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Actavis gets FDA nod for new antibiotic

Avycaz is the fifth antibiotic to gain US approval in recent months

Actavis_administrative_headquarters_Parsippany 

The FDA has approved a new antibacterial from Actavis, bringing the tally of new antibiotics cleared in the US to five in the last few months.

The go-ahead for Avycaz - which is based on the established cephalosporin antibiotic ceftazidime and avibactam, a new beta lactamase inhibitor to help prevent resistance development - provides a fresh option for hard-to-treat infections.

The US regulator has approved Avycaz for adults with complicated intra-abdominal infections (cIAI) - in combination with metronidazole - as well as for complicated urinary tract infections (cUTI). It was originally developed by Forest Laboratories, which was acquired by Actavis in a $25bn deal last year, and is now scheduled for launch in the second quarter of this year.

It is the fifth new antibiotic approved under the FDA's Qualified Infectious Disease Product (QIDP) - which rewards companies who develop new antibacterials with five years' additional market exclusivity - since the start of 2014.

Avycaz' closest rival among these is Cubist Pharmaceuticals' Zerbaxa (ceftolozane/tazobactam) - which has been tipped as a $1bn-plus product - while the others are Cubist's Sivextro (tedizolid), Durata/Actavis' Dalvance (dalbavancin) and The Medicine Company's Orbactiv (oritavancin).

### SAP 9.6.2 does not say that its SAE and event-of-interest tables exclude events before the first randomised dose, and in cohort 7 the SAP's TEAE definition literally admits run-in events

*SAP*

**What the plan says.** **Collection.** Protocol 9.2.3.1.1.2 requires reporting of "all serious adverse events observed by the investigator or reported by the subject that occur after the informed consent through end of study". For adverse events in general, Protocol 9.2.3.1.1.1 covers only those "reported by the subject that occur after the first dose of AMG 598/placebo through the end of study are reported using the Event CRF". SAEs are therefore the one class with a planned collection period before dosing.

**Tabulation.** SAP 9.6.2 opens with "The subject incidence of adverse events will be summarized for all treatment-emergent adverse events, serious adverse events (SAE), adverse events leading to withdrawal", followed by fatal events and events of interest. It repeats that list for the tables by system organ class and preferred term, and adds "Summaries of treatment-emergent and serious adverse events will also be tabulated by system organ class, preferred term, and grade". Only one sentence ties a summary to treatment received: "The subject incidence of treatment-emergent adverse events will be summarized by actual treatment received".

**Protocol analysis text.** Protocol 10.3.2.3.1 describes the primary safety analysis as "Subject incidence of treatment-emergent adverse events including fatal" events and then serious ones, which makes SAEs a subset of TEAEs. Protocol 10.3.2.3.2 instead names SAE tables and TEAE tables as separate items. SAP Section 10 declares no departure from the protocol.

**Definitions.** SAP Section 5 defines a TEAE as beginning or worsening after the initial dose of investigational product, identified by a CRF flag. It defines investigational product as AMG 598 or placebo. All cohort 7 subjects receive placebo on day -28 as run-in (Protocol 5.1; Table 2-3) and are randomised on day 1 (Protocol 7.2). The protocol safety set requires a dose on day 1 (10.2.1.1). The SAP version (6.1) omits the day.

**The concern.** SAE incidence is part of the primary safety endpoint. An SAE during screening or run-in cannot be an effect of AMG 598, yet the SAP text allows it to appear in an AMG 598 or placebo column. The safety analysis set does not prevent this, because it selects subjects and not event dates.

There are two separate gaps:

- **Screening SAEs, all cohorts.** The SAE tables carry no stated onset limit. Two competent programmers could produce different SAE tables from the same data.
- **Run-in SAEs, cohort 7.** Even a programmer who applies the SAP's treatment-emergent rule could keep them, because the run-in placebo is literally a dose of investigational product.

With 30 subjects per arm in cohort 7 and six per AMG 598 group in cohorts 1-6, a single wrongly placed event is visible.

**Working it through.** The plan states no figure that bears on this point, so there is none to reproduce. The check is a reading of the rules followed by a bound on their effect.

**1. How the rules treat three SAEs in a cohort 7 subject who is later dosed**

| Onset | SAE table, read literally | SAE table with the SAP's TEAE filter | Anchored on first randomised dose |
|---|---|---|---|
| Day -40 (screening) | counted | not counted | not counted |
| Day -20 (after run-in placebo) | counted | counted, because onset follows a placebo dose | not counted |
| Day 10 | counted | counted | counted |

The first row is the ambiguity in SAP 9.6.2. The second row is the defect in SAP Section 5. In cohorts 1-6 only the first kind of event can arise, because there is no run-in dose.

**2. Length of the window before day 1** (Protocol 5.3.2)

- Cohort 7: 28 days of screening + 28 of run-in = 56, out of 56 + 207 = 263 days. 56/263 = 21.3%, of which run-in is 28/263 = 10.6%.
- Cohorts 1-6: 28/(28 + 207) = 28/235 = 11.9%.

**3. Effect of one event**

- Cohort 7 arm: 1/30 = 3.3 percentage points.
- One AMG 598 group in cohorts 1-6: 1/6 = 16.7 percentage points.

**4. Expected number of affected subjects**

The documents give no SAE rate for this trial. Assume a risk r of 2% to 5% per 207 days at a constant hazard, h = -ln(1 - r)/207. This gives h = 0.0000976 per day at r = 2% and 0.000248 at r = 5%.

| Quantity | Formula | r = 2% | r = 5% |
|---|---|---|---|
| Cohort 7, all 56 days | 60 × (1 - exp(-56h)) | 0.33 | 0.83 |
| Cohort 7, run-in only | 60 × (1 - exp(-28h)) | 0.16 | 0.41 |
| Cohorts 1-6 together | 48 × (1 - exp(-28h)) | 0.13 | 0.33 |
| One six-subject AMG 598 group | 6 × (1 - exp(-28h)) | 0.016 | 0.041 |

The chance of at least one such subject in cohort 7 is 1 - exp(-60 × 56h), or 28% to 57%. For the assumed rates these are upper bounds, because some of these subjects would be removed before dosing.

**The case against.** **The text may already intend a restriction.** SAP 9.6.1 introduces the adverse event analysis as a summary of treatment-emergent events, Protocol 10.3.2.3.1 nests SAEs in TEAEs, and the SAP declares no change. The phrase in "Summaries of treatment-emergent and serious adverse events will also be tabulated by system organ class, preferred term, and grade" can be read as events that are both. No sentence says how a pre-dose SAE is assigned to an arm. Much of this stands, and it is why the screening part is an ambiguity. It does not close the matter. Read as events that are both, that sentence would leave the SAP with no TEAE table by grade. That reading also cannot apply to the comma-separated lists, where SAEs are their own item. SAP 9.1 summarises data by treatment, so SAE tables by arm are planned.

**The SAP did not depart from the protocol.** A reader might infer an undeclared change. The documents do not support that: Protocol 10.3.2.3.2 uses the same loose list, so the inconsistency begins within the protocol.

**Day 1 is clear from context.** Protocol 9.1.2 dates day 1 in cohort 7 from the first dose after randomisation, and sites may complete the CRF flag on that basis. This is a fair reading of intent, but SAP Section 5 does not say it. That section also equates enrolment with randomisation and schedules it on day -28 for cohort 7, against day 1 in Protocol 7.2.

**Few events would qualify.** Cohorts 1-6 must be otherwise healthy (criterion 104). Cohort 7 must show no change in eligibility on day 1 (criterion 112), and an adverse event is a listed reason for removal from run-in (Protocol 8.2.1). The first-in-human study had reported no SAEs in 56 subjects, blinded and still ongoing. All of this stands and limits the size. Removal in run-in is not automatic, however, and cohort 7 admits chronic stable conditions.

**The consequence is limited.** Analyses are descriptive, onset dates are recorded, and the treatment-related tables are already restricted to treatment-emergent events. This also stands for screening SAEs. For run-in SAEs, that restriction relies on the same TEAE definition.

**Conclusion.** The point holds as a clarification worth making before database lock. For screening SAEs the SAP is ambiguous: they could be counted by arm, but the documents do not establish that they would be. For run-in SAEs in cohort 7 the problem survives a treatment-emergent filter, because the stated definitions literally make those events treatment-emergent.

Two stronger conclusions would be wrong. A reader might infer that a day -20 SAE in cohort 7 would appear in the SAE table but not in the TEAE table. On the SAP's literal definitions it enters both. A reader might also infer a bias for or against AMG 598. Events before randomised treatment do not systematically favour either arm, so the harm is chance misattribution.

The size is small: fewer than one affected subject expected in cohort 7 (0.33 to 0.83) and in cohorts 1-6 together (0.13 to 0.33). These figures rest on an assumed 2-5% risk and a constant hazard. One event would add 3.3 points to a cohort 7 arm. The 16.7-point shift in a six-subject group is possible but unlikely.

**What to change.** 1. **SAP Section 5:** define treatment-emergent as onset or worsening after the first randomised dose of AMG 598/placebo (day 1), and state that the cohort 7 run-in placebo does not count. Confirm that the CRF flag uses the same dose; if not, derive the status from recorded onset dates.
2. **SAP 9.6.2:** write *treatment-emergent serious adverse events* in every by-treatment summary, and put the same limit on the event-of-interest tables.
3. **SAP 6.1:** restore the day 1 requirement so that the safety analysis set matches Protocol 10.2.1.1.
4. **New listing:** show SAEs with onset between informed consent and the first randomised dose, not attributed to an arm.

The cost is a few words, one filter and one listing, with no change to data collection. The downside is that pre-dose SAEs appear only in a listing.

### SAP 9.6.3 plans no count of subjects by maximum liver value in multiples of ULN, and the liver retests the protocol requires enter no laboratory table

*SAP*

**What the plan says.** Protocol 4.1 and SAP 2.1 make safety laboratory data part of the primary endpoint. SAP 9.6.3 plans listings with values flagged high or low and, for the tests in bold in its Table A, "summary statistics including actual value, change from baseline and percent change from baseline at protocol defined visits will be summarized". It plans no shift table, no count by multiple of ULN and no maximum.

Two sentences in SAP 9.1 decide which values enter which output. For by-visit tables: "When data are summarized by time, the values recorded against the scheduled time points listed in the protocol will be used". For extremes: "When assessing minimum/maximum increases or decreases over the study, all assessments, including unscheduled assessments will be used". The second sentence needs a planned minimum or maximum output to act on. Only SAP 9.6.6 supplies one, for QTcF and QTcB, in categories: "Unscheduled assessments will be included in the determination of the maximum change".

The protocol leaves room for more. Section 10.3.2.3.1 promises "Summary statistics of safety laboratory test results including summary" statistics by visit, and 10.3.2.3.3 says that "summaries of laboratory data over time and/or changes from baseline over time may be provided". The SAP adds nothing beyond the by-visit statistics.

The FDA wants the new product to be reserved for use in patients battling resistant infections that are not responding to other drugs. Actavis recently predicted that Avycaz would be a $250m to $500m product, perhaps reflecting that last-line use.

"It is important that the use of Avycaz be reserved to situations when there are limited or no alternative antibacterial drugs for treating a patient's infection," commented Edward Cox, who heads up the FDA's Office of Antimicrobial Products.

At the end of last year, a review on antimicrobial resistance warned that it could result in 10 million extra deaths a year by 2050 if action is not taken, with the cost associated with resistance hitting $100tn by that date.

The US approval is also good news for Actavis co-development partner for avibactam AstraZeneca (AZ), which owns rights to avibactam outside North America. AZ is developing it alongside other cephalosporin antibiotics, notably ceftaroline, which is the active ingredient in its injectable Zinforo product that was approved in Europe in 2012.

AZ has been touting around for ways to spin out its antibiotics business but has met with limited success, reportedly because it is trying to retain 50% ownership of the unit, which is making it less attractive to potential partners or investors.

Article by
Phil Taylor

26th February 2015

From: Sales

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